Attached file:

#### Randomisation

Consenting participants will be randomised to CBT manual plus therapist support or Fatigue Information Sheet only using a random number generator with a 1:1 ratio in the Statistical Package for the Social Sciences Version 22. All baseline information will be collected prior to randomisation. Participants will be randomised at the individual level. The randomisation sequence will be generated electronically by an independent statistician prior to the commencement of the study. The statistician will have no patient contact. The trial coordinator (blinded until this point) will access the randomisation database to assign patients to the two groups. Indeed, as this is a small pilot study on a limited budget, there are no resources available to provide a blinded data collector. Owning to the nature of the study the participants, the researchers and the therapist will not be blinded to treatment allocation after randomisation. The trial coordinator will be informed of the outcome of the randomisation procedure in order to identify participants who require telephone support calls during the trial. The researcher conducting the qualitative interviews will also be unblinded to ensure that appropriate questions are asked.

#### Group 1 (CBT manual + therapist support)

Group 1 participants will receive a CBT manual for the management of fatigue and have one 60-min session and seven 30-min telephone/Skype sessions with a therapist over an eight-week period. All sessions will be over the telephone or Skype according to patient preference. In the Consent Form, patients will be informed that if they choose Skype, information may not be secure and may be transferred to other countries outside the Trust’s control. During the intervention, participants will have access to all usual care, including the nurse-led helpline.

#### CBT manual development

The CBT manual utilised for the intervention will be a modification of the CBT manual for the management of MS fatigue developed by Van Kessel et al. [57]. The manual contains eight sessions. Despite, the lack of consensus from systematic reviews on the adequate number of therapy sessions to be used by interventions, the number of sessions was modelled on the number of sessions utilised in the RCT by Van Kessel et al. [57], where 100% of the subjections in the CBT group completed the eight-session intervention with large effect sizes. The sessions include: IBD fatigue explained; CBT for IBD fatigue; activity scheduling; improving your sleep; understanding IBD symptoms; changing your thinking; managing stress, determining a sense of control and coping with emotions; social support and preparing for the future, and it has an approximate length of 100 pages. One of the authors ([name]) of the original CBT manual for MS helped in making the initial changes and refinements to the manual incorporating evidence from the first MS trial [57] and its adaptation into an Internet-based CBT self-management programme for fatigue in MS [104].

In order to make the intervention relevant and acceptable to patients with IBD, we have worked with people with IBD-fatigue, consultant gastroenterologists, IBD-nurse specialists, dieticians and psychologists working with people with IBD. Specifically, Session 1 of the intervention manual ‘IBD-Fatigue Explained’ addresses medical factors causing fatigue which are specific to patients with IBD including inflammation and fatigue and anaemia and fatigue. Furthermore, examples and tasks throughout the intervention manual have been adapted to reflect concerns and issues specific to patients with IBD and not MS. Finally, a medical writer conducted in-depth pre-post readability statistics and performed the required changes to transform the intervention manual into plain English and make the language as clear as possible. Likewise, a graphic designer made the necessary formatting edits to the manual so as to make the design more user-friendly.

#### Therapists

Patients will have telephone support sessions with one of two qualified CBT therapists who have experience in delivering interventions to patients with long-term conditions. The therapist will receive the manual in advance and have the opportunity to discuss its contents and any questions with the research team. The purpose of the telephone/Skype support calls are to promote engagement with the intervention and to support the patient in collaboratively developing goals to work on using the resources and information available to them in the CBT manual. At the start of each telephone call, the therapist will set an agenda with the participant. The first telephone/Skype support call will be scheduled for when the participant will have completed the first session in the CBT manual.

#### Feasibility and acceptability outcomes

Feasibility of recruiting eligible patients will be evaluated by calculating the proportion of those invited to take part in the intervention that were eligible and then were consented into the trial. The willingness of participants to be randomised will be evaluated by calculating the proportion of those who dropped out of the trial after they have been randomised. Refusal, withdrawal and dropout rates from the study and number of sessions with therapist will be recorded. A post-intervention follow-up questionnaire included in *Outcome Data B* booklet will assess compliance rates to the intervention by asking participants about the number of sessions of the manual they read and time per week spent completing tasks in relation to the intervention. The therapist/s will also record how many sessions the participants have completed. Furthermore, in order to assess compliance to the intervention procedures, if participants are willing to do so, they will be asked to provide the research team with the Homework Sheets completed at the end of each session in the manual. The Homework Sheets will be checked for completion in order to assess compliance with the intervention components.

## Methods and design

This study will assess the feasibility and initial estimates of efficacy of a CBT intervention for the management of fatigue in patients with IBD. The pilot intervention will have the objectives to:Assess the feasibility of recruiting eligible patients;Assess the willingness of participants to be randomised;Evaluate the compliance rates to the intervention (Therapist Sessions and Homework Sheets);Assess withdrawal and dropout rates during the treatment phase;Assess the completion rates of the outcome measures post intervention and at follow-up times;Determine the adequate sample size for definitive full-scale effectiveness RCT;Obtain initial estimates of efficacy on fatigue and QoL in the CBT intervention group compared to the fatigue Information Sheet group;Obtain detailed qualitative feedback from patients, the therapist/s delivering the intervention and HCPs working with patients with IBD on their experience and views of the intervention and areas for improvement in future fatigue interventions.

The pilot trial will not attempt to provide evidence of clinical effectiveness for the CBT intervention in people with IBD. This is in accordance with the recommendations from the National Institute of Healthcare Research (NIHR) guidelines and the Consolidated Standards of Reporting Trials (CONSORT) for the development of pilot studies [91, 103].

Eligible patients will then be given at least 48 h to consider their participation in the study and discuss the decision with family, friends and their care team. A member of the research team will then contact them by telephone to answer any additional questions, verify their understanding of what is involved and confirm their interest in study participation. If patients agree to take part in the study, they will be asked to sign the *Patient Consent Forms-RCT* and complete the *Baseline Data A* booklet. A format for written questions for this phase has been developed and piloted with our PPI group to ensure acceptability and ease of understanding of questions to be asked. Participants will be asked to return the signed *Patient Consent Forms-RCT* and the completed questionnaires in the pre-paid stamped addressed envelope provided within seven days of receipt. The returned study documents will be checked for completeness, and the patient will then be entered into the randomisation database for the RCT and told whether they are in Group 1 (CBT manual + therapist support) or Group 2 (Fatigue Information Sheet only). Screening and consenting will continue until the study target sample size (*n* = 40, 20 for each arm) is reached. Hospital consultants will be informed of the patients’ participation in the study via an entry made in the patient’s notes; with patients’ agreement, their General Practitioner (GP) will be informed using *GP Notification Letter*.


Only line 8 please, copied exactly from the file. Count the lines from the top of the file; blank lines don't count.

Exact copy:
#### Therapists